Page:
New Services Let Wired Networks Push Data, Video
The key is to leverage the network switches and software to allow users to share more data and content back and forth between wireline and mobile connections.
Metaswitch is demonstrating multiple ways to let businesses and consumers share content during calls, push calls from a smartphone to a desk phone to a tablet without dropping them, and push out Web pages during a call to offer coupons or business information to folks calling in.
One example Gleave cites is a local pizza parlor that can offer those calling in from a smartphone a look at its menu specials and coupons while checking the location of the caller to derail prank deliveries.
Telcos have existing relationships with businesses and consumers and are "ideally placed to deliver an immersive communications experience" for both groups, if they are willing to invest and innovate, Gleave says.
In an interview prior to the keynote, the Metaswitch executive admits that there is no shortage of ways smaller and rural telcos -- his company's original customer base -- can generate new revenues and retain their broadband customer base. But implementing these new ways of doing business is easier said than done, especially during today's uncertain regulatory climate.
"It's easy to say 'You should change your business,' but much harder to take a company that has been doing business in a certain way for years and turn it on its head," Gleave says.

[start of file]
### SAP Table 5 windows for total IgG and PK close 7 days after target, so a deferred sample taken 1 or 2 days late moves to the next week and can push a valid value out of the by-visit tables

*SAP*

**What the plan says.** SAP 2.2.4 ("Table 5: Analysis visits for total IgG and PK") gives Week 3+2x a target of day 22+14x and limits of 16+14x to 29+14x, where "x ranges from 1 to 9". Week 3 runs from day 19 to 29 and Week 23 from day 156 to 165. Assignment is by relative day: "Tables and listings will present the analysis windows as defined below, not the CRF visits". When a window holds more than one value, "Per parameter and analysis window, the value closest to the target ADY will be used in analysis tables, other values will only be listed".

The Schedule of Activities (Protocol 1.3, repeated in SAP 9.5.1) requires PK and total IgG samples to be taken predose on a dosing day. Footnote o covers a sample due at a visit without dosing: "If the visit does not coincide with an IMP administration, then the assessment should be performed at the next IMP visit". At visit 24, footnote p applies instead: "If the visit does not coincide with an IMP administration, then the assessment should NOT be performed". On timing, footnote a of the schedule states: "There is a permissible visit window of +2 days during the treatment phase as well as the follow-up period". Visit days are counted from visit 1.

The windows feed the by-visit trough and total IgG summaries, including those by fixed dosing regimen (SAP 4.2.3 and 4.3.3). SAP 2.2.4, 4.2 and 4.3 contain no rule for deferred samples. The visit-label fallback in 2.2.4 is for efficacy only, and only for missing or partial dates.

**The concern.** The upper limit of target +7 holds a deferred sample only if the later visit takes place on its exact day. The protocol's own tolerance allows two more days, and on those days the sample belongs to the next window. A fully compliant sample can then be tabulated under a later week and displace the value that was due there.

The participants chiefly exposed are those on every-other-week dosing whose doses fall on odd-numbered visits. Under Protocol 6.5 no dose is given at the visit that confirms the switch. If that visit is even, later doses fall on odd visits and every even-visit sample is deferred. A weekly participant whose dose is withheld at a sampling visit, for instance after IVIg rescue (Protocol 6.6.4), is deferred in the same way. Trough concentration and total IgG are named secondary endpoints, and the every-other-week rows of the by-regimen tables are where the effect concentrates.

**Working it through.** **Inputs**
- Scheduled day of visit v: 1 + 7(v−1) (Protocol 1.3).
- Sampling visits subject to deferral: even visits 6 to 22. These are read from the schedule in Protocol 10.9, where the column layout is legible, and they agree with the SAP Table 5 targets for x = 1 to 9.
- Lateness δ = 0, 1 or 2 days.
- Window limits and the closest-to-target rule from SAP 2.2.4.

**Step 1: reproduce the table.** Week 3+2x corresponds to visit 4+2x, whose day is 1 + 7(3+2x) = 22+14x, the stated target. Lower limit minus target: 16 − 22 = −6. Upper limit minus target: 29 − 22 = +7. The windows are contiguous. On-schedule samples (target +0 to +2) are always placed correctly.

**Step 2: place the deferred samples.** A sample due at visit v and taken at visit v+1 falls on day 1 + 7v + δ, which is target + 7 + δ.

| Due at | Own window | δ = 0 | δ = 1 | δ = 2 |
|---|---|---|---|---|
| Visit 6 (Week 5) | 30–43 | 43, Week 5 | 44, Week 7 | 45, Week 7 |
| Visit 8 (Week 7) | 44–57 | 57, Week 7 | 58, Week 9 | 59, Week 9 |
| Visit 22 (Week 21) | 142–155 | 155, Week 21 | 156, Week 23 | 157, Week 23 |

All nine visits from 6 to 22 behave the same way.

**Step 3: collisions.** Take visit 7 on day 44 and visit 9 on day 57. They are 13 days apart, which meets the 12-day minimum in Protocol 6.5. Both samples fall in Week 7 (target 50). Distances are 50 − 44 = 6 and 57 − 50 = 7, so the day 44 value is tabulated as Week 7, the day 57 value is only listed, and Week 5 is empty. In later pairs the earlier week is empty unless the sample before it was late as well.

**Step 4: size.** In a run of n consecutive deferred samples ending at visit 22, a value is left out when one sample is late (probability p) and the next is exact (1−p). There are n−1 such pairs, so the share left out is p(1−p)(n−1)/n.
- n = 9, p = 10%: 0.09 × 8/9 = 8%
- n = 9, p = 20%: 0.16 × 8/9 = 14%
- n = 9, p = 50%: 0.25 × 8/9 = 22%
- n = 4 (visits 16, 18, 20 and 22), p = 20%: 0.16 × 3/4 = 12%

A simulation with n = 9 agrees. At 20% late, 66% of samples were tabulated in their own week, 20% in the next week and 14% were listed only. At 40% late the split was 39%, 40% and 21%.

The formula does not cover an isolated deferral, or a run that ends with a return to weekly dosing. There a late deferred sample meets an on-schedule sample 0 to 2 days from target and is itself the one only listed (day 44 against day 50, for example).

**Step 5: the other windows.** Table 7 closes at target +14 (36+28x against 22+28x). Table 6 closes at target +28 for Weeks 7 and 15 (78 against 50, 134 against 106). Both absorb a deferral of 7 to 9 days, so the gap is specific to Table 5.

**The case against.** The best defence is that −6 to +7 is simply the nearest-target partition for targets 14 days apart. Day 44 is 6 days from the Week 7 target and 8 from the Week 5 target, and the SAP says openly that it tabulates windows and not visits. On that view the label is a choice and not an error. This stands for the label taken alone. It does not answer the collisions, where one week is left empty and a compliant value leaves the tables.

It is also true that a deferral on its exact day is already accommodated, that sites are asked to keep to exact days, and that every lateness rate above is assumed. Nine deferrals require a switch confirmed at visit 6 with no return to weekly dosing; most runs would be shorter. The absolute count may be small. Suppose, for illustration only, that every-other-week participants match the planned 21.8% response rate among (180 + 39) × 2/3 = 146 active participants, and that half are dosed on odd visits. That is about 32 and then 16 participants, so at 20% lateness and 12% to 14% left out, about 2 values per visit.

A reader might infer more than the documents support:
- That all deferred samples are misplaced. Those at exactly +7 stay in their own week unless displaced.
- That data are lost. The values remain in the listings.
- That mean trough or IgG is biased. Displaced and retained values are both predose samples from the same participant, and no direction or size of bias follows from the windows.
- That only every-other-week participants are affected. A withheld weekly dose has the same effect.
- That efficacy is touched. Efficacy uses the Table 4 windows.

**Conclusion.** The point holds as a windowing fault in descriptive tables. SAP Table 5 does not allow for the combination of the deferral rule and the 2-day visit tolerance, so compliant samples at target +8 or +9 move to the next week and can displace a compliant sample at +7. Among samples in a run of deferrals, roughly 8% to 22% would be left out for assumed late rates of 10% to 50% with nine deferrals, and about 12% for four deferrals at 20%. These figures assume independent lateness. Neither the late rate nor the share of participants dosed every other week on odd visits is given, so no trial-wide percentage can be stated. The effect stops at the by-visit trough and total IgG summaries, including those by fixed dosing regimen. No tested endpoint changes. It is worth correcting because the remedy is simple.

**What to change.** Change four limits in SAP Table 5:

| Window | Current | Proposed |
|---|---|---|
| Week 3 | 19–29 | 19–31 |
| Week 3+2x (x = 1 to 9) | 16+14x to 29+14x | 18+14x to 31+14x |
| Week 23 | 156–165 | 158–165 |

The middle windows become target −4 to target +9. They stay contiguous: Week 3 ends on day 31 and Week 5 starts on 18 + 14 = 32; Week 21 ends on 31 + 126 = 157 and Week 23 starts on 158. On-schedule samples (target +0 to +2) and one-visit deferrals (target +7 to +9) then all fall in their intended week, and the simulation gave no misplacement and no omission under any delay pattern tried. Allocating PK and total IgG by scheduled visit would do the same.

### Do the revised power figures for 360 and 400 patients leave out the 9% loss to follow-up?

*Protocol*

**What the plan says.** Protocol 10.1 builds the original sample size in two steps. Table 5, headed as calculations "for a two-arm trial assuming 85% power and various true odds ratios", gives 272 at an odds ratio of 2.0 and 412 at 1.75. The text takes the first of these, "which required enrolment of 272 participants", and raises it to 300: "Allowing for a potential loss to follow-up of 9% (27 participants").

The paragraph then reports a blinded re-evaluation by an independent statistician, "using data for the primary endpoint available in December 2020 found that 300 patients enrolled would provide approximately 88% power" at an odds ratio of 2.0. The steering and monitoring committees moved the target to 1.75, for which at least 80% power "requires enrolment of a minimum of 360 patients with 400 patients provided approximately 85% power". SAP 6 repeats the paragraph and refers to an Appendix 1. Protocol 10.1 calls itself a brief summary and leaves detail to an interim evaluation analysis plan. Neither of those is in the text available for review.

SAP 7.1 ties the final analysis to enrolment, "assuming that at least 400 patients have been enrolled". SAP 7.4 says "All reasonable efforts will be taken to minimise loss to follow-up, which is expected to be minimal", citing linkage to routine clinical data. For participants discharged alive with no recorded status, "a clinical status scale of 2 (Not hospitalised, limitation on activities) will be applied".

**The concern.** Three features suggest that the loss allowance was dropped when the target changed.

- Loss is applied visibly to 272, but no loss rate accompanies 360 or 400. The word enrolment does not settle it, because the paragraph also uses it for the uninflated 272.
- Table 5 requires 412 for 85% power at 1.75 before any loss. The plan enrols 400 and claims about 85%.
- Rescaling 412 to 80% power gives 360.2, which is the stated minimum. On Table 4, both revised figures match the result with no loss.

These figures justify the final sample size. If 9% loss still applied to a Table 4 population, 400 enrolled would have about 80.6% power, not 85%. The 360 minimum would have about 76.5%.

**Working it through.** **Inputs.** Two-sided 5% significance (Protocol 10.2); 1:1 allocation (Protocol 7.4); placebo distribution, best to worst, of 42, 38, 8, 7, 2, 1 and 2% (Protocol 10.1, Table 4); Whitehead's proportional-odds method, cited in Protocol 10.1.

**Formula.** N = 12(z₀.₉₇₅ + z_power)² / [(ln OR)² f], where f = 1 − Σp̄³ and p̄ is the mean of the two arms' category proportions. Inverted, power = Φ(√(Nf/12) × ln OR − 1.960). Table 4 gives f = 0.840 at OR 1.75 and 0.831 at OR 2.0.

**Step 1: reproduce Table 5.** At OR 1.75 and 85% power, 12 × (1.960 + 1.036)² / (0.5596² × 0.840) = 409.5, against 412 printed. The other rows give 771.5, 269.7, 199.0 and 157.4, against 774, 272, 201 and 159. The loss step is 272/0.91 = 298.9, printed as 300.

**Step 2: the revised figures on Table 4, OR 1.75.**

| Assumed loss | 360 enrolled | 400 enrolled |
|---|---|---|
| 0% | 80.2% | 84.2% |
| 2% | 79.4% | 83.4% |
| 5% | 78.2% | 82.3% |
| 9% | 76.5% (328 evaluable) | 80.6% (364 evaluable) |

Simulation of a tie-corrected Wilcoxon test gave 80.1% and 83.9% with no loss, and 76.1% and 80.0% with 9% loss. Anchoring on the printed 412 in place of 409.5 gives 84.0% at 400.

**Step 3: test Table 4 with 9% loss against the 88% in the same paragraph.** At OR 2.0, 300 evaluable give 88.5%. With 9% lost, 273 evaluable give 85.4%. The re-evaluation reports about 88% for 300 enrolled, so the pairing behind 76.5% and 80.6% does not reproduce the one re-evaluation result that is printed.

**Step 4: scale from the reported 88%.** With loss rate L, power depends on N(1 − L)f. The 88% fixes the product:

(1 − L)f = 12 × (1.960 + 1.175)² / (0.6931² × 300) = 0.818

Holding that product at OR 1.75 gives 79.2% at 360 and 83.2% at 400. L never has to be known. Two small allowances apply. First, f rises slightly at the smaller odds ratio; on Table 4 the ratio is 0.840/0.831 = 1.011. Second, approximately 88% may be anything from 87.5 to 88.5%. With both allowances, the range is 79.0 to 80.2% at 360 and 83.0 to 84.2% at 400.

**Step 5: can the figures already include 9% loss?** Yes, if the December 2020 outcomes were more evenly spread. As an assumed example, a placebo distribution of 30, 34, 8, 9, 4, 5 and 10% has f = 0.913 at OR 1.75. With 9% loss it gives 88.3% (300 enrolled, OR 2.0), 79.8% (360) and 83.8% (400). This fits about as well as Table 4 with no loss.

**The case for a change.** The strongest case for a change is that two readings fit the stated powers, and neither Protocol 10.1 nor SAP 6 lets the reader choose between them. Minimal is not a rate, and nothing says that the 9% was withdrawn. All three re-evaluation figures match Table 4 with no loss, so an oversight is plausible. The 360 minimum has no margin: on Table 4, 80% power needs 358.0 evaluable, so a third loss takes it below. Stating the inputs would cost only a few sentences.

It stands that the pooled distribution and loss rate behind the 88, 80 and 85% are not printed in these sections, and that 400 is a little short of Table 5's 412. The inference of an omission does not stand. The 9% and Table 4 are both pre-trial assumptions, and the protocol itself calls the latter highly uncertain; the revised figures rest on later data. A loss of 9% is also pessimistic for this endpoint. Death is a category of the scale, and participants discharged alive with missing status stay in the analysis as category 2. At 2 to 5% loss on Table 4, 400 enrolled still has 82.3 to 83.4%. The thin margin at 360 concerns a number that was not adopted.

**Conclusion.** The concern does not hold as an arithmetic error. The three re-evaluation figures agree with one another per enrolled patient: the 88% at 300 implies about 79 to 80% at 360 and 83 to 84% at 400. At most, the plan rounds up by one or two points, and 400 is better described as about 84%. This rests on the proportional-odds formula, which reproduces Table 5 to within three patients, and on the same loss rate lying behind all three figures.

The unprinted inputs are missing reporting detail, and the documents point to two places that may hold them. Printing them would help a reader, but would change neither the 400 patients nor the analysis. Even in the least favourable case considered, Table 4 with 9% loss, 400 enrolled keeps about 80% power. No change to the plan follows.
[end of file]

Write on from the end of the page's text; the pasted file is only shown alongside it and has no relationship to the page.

That's one reason why Metaswitch is actually providing on-the-ground expertise, usually from a third party, to help local operators make the changes needed. This is the latest step in its very hands-on approach to helping smaller telcos adopt new technologies and deploy new services.
"We parachute a team in to work with the operator for a couple of months, helping them see how they can develop their own apps, and use an OTT cloud-based solution to offer new services and build new loyalties," Gleave says.
Key to the Metaswitch message is that control of the network is required to enable much of what softphones can deliver in terms of immersive communications, and that gives rural telcos -- all telcos, really -- a way to fight back against the incursion of smartphone makers and OTT content providers.
— Carol Wilson, Chief Editor, Events, Light Reading